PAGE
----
Views like this one, capturing the marine layer rolling across the San Francisco Bay towards the Port of Oakland, are the kind that first attracted me to photography. I took this picture nearly four years ago, during my sabbatical to the Bay Area, when I was still shooting with my Nikon D7000 (already antiquated tech in 2017); I can’t want to be able to safely revisit Berkeley’s Grizzly Peak to capture more cityscapes with my new Sony a7R IV.
The Bay Area is already the setting for numerous cyberpunk adventures (like William Gibson’s classic Virtual Light—ironically set on the now-dismantled Bay Bridge in the “future” of 2006); applying a little Blade Runner grime to the present-day Port of Oakland and the towers across the Bay seems very appropriate.
“All things are transient,” said my scientific collaborator, with just a hint of irony. From up in the hills at Berkeley Lab, where we study the way that light and matter interact, he meant it in three senses:
- We use “transient absorption spectroscopy” to study the changes in a material after it is exposed to light. The new states we create are transient.
- The gentle blue-hour conditions of this picture are transient; the light was completely different ten minutes later.
- Berkeley Lab sits atop the Hayward Fault; a large earthquake could topple the lab at any time.
In the face of all of that transience… Might as well go for a drive.
If this week on Decaseconds has had a theme, it has been structures suspended over water at sunset. It has also been a week of long-exposure shots that live up to the site’s title. Hoards of gulls riding on the waves are reduced to weird ghost-blurs in the foreground of the San Francisco Bay Bridge, Yerba Buena, and the Port of Oakland.
Toaster glow sunlight was the result of through marine-layer haze coating San Diego every evening. I couldn’t help but notice the three abnormally large ships in this image: In the distance, two Navy aircraft carriers are the essence of industrial, practical form. Moored in the foreground is a truly massive sailing yacht that is 100% style. Look at how it dwarfs even the ostentatious motorboats beside it. Quite the contrast.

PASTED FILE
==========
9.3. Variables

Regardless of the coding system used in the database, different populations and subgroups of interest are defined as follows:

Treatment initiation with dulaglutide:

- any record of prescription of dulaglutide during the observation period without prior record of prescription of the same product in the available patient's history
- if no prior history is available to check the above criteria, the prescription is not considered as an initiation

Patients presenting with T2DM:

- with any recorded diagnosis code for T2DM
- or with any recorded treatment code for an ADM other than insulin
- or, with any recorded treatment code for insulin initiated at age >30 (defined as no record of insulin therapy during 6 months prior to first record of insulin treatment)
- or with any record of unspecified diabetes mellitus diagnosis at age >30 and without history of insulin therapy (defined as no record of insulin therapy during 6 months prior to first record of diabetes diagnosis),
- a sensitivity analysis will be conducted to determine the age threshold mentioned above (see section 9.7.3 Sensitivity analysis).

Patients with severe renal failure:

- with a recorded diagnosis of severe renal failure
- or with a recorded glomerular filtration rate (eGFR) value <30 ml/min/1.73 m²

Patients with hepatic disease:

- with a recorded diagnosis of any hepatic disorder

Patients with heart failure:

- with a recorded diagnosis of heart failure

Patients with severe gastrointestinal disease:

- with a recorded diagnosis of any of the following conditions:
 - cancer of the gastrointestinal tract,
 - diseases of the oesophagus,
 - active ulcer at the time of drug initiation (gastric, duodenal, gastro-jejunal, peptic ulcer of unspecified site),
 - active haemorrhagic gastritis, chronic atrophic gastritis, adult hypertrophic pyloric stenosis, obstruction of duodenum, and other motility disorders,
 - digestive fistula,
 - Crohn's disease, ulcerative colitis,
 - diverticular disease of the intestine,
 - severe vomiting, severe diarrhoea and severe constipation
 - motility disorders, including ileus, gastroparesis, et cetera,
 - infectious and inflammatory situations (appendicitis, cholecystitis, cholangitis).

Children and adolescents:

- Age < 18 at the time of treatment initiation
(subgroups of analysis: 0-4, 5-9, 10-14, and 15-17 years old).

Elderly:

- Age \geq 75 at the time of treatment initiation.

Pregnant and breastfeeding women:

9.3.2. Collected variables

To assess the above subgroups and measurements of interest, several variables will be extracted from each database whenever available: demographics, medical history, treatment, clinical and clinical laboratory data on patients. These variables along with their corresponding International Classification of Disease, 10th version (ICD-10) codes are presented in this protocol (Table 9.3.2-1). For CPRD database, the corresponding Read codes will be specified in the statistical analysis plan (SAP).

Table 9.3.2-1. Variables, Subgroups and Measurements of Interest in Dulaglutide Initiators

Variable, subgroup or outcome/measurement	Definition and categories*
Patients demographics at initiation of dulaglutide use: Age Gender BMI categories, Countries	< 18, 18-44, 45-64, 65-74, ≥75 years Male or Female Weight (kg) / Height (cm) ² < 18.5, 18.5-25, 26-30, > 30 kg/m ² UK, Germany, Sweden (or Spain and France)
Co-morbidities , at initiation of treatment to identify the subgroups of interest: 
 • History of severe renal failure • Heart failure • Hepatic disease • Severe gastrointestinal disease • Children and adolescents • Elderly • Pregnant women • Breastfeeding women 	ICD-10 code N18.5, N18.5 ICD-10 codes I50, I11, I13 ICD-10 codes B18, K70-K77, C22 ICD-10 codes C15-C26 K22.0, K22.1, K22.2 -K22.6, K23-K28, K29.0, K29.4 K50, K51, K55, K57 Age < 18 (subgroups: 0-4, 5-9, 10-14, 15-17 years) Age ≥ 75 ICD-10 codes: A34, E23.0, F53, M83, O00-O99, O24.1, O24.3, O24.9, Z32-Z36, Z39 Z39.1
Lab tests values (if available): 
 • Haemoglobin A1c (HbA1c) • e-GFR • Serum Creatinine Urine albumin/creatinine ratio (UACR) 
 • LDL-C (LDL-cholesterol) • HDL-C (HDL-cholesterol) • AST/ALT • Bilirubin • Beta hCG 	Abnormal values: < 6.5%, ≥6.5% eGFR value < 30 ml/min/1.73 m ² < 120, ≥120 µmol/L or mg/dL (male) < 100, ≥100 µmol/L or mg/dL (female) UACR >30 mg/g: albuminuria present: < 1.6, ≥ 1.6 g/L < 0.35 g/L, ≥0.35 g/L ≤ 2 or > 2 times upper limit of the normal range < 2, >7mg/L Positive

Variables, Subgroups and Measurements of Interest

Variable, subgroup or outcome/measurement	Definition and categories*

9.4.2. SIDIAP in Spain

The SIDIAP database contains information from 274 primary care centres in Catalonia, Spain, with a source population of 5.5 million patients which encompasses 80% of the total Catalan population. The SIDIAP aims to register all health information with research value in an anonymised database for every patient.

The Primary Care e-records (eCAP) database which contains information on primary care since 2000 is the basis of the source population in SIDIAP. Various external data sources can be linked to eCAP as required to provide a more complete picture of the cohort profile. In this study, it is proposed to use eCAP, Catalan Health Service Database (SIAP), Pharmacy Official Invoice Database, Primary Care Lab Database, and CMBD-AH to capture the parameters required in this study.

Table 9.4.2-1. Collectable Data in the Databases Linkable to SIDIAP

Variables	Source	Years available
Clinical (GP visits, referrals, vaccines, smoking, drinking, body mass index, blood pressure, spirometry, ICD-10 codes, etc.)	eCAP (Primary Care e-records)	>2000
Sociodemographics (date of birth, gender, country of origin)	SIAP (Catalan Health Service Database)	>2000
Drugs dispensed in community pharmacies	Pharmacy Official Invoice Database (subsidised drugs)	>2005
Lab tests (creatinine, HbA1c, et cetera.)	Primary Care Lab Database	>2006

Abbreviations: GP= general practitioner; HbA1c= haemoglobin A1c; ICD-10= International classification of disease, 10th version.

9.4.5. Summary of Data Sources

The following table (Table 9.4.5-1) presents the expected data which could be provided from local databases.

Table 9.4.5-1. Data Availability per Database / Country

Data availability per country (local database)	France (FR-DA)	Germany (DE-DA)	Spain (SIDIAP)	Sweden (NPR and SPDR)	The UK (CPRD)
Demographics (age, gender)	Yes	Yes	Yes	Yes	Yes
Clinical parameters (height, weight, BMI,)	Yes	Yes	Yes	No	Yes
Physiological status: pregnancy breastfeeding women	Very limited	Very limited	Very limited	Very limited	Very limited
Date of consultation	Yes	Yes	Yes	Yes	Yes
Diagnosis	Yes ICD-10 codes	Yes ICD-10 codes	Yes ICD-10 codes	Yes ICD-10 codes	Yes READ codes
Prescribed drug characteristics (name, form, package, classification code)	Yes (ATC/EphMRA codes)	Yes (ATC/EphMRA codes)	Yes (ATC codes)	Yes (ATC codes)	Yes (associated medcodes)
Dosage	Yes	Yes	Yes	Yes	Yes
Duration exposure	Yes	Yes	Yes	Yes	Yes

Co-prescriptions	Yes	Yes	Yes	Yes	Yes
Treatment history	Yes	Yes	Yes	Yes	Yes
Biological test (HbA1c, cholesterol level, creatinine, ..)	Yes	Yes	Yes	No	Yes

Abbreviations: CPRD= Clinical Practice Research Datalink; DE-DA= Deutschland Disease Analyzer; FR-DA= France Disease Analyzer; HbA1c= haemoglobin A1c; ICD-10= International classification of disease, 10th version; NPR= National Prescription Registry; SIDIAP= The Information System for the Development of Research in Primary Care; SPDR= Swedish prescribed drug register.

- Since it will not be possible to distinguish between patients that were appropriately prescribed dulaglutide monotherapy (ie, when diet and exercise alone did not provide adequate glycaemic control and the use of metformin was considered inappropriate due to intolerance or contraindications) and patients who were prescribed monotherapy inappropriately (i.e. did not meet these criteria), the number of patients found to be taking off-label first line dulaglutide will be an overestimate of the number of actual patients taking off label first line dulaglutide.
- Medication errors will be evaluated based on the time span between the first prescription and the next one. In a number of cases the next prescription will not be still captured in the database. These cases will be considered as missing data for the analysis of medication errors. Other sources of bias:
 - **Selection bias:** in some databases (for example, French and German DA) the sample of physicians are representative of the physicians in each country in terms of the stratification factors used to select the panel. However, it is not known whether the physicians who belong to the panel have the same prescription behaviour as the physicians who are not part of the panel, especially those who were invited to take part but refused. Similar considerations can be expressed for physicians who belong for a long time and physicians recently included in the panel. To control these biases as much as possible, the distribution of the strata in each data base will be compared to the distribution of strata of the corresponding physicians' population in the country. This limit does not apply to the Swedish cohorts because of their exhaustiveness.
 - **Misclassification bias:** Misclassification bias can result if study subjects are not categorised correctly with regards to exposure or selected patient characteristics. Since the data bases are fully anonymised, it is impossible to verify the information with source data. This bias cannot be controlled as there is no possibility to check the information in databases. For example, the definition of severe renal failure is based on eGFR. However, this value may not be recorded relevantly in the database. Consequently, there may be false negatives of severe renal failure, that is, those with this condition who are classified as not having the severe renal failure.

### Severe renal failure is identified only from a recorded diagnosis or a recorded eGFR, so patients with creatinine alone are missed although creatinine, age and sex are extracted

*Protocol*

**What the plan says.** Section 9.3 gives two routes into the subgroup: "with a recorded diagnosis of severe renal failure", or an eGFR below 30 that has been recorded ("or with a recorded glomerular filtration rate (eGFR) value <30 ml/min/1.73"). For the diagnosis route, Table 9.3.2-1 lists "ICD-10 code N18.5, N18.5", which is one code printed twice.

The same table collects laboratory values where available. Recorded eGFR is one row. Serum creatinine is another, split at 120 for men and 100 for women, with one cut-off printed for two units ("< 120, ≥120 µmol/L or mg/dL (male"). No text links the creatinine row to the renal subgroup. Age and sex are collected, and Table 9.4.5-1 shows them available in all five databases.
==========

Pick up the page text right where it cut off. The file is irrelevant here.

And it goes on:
This photograph is a double-case of finding interesting details by looking away from the obvious. On one hand, this subtler image was captured opposite an intense sunset over San Francisco. The color palette is heavy with pastels, but accented with a few harsh reds from Oakland in the distance. In the image itself, there’s a tiny building under the right-hand span of the bridge. Seeing something so (let’s say) adorably sized next to something so dominant and enormous makes for a charming contrast.
Whenever Photomatix releases an update, I like to go back and see what I can do with old RAW files and new software. This shot is a little bit older now, but I fell in love with the way it captures so much of the Bay Area in a single image: the Port of Oakland on the left, bits of Berkeley on the bottom-right, the Bay Bridge and Yerba Buena in the center, and San Francisco itself on the right. For so much of the year, the sky is absolutely clear until the marine layer blankets the bay in fog. The fog was just sliding over the hills as I took this shot; in a few minutes, the city had disappeared.